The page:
The same old Bubba
I’ve been seeing a lot of Bill Clinton lately, as Democrats try to find a way to counter the rising popularity of the Tea Party movement and unite behind President Obama’s agenda post-healthcare reform.
But of course, a Bill Clinton sighting wouldn’t be complete without him passing the buck on decisions made while he was in charge:
Former President Bill Clinton said his Treasury Secretaries Robert Rubin and Lawrence Summers were wrong in the advice they gave him about regulating derivatives when he was in office.
“I think they were wrong and I think I was wrong to take” their advice, Clinton said on ABC’s “This Week” program.
Their argument was that derivatives didn’t need transparency because they were “expensive and sophisticated and only a handful of people will buy them and they don’t need any extra protection,” Clinton said. “The flaw in that argument was that first of all, sometimes people with a lot of money make stupid decisions and make it without transparency.”
“Even if less than 1 percent of the total investment community is involved in derivative exchanges, so much money was involved that if they went bad, they could affect 100 percent of the investments,” Clinton said.
And, as in everything the Democrats are trying to do, a little Bush bashing is in order:
I think what happened was the SEC and the whole regulatory apparatus after I left office was just let go,” Clinton said. If Clinton’s head of the Securities and Exchange Commission, Arthur Levitt, had remained in that job, “an enormous percentage of what we’ve been through in the last eight or nine years would not have happened,” Clinton said. “I feel very strongly about it. I think it’s important to have vigorous oversight.”
That’s fantastic, Mr. President. It’s fantastic that you feel so strongly about regulating derivatives some 10 years after you left office, and to know that in your heart of hearts that the right thing to do is to have “vigorous oversight”. Too bad none of this foresight was around when you were actually running the show, instead of after the fact. Actually, it’s kind of pathetic that your insight is actually being taken seriously in some circles right now, considering how obviously inept and admittedly ignorant you were of the issue back then.
Is the economic boom of the 1990s attributable to Clinton or advice from his economic team? Or the Republican-controlled Congress? Just curious.
And how about that Tea Party movement?
Former President Bill Clinton warned Friday that the anger some members of the Tea Party movement express about higher taxes and the size of government could feed the same right-wing extremism that led to the Oklahoma City bombing in 1995, which killed 168 people and injured hundreds more.
“Before the bombing occurred, there was a sort of fever in America,” Clinton said at a symposium commemorating the 15th anniversary of the bombing. “Meanwhile, the fabric of American life had been unraveling. More and more people who had a hard time figuring out where they fit in, it is true that we see some of that today.”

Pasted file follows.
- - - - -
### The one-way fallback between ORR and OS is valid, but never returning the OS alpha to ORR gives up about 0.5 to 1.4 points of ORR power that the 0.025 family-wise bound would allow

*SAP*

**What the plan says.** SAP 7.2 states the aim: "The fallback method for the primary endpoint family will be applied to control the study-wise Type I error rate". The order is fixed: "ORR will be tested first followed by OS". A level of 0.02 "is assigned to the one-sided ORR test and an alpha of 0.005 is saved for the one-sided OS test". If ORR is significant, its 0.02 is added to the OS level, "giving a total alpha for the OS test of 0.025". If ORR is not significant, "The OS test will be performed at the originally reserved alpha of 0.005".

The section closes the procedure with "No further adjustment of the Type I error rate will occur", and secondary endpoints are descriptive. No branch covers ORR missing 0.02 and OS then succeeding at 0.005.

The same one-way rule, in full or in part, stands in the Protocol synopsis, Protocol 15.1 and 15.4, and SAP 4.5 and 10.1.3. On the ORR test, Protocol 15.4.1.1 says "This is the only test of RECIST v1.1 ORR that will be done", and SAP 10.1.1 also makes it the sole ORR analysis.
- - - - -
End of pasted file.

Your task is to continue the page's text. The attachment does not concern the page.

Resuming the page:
This is political cowardice of the worst kind. This kind of hate-baiting is so repulsive and disgusting it makes my stomach turn. But then again, it is Bill Clinton we’re talking about here. Here is a man who essentially turned the White House into a 24-hour hour focus group when he wasn’t using it as an outlet for his sex addiction. How can we expect any less. Here is a man who exemplified the Democratic party principle of “never let a crisis go to waste”, when you can exploit it for political gain.
Clinton was in deep political trouble in April 1995. Six months earlier, voters had resoundingly rejected Democrats in the 1994 mid-term elections, giving the GOP control of both House and Senate. Polls showed the public viewed Clinton as weak, incompetent and ineffective. House Speaker Newt Gingrich and his GOP forces seized the initiative on virtually every significant issue, while Clinton appeared to be politically dead. The worst moment may have come on April 18, the day before the bombing, when Clinton plaintively told reporters, “The president is still relevant here.”
And then came the explosion at the Murrah Federal Building. In addition to seeing a criminal act and human loss, Clinton and [pollster Dick] Morris saw opportunity. If the White House could tie Gingrich, congressional Republicans and conservative voices like Rush Limbaugh to the attack, then Clinton might gain the edge in the fight against the GOP.
Morris began polling about Oklahoma City almost immediately after the bombing. On April 23, four days after the attack, Clinton appeared to point the finger straight at his political opponents during a speech in Minneapolis. “We hear so many loud and angry voices in America today whose sole goal seems to be to try to keep some people as paranoid as possible and the rest of us all torn up and upset with each other,” he said. “They spread hate. They leave the impression that, by their very words, that violence is acceptable.”
It was a political strategy crafted while rescue and recovery efforts were still underway in Oklahoma City. And it worked better than Clinton or Morris could have predicted. In the months after the bombing, Clinton regained the upper hand over Republicans, eventually winning battles over issues far removed from the attack. The next year, 1996, he went on to re-election. None of that might have happened had Clinton, along with Morris, not found a way to wring as much political advantage as possible out of the deaths in Oklahoma City. And that is the story you’re not hearing in all the anniversary discussions.
There’s really nothing left to say.